Yet the older my kids have got (10, 8, 5, 5 at last check), the more I’ve been able to clarify in my own mind what the serious issues are when it comes to screen time – and 90% of them don’t apply to preschoolers.
When I’m worried about online bullying, porn access or social media apps I’ve never even heard of, it makes me want to hop in a time-machine and tell the Me of five years ago that it really is of very little consequence whether my kids watch half an hour or three hours of TV in a day. There are, as they say, bigger fish to fry.
When your kid is 10, their teacher won’t be able to discern that for a few months of their third year of life they binge-watched Numberblocks and Paw Patrol so that their parents could earn a living, make dinner or, you know, sit down for 10 minutes with a cuppa. Honestly.
And Philippa Perry, in The Book You Wish Your Parents Had Read, reminds us that children make and break habits very easily. You don’t have to worry that by loosening your standards in the area of screens, you’re ‘making a rod for your own back’. Ah, there go the money-making best-selling parenting experts again.
This season is different. Your kids sense that. What you do now will not be what they expect when life gets back to ‘normal’.
Don’t stress about entertainment
You want to be a great parent, I know that. And, while your child is too young to direct their own play, you feel a huge burden to provide it for them.
But, left to their own devices, even young children are good at exploring and entertaining themselves – if they’re in a safe environment, full of things they’re allowed to touch and investigate.
You don’t have to be providing either constant entertainment for your child, or constant narration of what they’re doing. Small children usually play and learn at what seems like a slow pace to us. If we can slow down to enjoy what they’re doing, rather than pushing them on to the next ‘activity’, it will do us a heck of a lot of good as well.
If buying a stair-gate for the living room door means you can sit down for a few minutes without fear of your toddler escaping, do it. Sitting down is FINE (when you can, which I know is rarely, but when you can, then do it).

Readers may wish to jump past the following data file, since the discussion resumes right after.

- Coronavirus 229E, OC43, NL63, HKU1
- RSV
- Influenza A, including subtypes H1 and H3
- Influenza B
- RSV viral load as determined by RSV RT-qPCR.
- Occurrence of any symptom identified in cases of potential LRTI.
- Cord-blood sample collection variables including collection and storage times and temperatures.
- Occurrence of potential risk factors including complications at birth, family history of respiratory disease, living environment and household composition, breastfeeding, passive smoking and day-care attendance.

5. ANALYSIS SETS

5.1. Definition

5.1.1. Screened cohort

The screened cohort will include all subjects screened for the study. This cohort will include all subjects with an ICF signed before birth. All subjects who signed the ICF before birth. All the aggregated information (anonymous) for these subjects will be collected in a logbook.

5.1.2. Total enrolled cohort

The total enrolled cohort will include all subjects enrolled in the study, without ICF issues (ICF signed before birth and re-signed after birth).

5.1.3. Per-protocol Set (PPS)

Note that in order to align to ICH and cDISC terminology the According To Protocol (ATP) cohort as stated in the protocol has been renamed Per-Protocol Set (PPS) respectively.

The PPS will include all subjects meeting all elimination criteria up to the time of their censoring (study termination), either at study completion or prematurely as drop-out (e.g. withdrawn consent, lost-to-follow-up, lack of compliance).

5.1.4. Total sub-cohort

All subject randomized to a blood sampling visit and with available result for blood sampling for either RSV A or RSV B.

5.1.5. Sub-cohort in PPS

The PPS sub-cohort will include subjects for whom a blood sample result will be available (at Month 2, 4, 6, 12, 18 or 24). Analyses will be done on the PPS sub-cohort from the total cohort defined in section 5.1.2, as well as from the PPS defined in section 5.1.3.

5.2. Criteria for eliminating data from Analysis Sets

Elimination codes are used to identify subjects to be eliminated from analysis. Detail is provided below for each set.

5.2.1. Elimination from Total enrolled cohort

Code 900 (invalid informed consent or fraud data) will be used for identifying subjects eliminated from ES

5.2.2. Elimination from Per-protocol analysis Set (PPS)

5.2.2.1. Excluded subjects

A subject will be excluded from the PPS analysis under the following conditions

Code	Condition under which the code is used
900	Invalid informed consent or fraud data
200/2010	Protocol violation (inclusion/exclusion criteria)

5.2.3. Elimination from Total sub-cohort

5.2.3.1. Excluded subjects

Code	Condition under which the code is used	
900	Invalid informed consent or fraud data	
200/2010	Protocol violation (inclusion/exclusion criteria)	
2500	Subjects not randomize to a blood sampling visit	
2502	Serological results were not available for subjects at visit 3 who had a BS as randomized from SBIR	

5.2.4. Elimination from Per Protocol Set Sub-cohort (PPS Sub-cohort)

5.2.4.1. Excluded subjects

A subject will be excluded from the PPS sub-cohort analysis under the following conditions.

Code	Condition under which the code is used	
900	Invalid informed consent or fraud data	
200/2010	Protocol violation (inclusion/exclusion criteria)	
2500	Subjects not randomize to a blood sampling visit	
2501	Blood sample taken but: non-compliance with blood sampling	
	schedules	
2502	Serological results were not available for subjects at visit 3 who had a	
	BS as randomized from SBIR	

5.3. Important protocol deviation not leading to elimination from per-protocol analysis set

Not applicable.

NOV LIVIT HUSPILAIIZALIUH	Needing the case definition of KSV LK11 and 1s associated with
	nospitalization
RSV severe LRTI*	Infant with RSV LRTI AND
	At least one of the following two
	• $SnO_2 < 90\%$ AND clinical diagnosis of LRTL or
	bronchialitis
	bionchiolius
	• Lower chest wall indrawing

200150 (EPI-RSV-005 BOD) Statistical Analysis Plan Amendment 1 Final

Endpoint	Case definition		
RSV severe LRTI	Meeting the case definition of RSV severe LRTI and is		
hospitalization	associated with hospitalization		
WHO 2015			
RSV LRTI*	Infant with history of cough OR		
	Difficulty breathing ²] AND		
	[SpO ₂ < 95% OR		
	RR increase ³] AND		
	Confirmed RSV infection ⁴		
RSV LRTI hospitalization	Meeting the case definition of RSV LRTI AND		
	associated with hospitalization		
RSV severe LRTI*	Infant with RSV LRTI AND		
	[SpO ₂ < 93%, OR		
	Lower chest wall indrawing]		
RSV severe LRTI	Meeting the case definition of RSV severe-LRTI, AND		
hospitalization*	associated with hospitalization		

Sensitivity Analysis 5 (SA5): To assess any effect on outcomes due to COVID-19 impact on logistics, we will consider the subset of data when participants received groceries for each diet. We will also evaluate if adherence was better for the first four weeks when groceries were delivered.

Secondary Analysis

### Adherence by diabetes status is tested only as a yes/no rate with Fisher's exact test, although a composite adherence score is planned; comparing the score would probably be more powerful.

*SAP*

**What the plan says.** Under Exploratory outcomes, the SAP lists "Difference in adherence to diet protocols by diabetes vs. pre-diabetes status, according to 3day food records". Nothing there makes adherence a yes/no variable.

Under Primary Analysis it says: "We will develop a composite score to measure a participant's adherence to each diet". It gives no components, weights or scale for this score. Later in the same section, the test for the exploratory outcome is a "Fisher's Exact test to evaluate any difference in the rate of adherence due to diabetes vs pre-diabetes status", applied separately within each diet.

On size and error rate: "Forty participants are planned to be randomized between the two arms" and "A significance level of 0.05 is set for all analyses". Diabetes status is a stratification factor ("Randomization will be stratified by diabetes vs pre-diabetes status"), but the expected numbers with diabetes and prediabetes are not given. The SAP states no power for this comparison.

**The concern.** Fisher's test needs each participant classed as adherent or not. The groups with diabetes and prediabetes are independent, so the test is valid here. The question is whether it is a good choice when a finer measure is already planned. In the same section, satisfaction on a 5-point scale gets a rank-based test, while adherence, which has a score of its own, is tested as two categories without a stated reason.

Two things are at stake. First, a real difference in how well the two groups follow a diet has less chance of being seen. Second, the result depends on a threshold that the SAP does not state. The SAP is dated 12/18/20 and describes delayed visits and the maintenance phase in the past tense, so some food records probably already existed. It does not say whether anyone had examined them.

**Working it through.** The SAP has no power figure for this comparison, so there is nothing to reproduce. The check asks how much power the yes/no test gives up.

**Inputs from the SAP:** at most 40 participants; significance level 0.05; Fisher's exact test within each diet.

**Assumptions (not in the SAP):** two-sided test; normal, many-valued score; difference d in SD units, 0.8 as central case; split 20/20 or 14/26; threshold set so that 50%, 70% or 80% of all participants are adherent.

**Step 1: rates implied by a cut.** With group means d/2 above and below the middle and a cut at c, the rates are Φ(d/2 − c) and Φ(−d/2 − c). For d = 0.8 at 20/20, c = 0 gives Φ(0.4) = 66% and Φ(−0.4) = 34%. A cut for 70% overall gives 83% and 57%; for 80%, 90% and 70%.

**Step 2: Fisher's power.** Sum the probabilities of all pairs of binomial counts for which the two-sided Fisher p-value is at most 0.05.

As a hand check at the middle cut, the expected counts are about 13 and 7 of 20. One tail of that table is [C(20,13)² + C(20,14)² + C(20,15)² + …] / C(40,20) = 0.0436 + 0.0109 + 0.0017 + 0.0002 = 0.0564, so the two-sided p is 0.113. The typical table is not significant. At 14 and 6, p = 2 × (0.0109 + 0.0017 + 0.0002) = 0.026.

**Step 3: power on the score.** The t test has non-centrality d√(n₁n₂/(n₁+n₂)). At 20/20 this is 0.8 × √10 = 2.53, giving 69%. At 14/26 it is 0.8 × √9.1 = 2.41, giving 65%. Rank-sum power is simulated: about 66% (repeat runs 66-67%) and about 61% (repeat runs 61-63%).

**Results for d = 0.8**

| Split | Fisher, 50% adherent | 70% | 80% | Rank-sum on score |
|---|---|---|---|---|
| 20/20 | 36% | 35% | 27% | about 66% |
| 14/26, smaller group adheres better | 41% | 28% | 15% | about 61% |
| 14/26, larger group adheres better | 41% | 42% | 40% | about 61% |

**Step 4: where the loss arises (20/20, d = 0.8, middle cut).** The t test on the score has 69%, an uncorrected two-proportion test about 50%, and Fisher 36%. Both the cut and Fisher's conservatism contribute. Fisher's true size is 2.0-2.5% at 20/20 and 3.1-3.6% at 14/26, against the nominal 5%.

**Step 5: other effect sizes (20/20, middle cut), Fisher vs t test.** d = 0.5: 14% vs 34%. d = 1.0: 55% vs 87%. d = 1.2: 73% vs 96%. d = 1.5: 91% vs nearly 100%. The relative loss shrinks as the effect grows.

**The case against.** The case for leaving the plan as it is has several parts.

If you have outdoor space, give your toddler a paintbrush, a bucket of water, and see how much of the space they can ‘paint’ while you sit and observe. You’ll end up with wet fences, walls and patio – but they’ll have had a lovely time, and you’ll have had a bit of time to think, process and relax.
This is not a time to pat yourself on the back for maintaining a certain standard of parenting. This is a time for remembering that, if your family is to survive, YOU must survive. Remember: fix your oxygen mask first.
Don’t stress about mess
I know Every.Single.Person tells you this when you have young kids. I also know it’s pretty difficult for those of you who like everything in order.
So, my solution? Divide your home into essential spaces to keep ordered, and non-essential spaces you’re going to let go. Call it survival.
For example, my essential spaces are the kitchen, dining room and – to some extent – our living room. Study/utility/hall, I don’t fuss about. Bedrooms – they can be chaotic.
Your essential spaces may be different, but the point is: don’t try and keep the entire house immaculate. Unless it strongly affects your mental health, I don’t believe it’s the priority right now. Prioritise the spaces you use regularly, the spaces which need to be clear in order for stuff to happen in the least stressful way.
And when it comes to clearing up – involve your child, even if that means just giving them a wet cloth to scrub whatever they fancy.
Don’t stress about your child’s socialising
I totally get why you may be worried that, with a few months out of nursery and/or toddler groups, your child is going to fall behind in their social interaction development.
My kids did LOADS of groups at preschool stage, and I would have been pretty gutted for them all to be cancelled for a few months.
Yet, while it’s great for our kids to meet other kids, they totally can and will survive for a few months without doing so. I have friends raising three young kids in rural Ethiopia, where they meet very few other children. Yet they’re the most sociable, bright and well-adjusted kids you could meet.
Your child’s conversation, people skills and general development will not be harmed by the collapse of their hectic, middle-class social calendar. Kids are pretty resilient like that.
(But you might struggle. Make sure to keep checking in with friends via WhatsApp, Skype and Zoom. Staying connected does help.)
Don’t stress about providing ongoing verbal commentary
It’s tempting, when hanging out all day with a non-verbal child, to think that you have to fill the empty space with chat. After all, isn’t that how your child learns?
Yes and no. Yes, they pick up their language from copying what they hear around them. But they also need time to process this – and YOU need time to marinate in your own thoughts too. Non-stop chat is exhausting! Whereas silence is not only OK – it’s a necessity.
Don’t stress about your paid work
It’s important, for sure. But your family comes first.
Work out – with your partner, if you have one – how you will care for your child between you. Then work out how many hours are left and what you will be able to contribute to your job.
THEN communicate this to your employer. Under the circumstances, they have to be understanding. Don’t try and fit in hours which don’t exist. Again, your mental health has to be a priority. It’s in your employer’s interest that you return to work fit and healthy, so they need to take your health seriously at this stage.
This is hard. Parenting is hard anyway, and now we have a whole new level of hardness whacked on top. Survive, any which way you can. You’ve done pregnancy, labour, and then some more. You’ve totally got the superpowers to handle this challenging season.
Your child will be just fine. And so will you.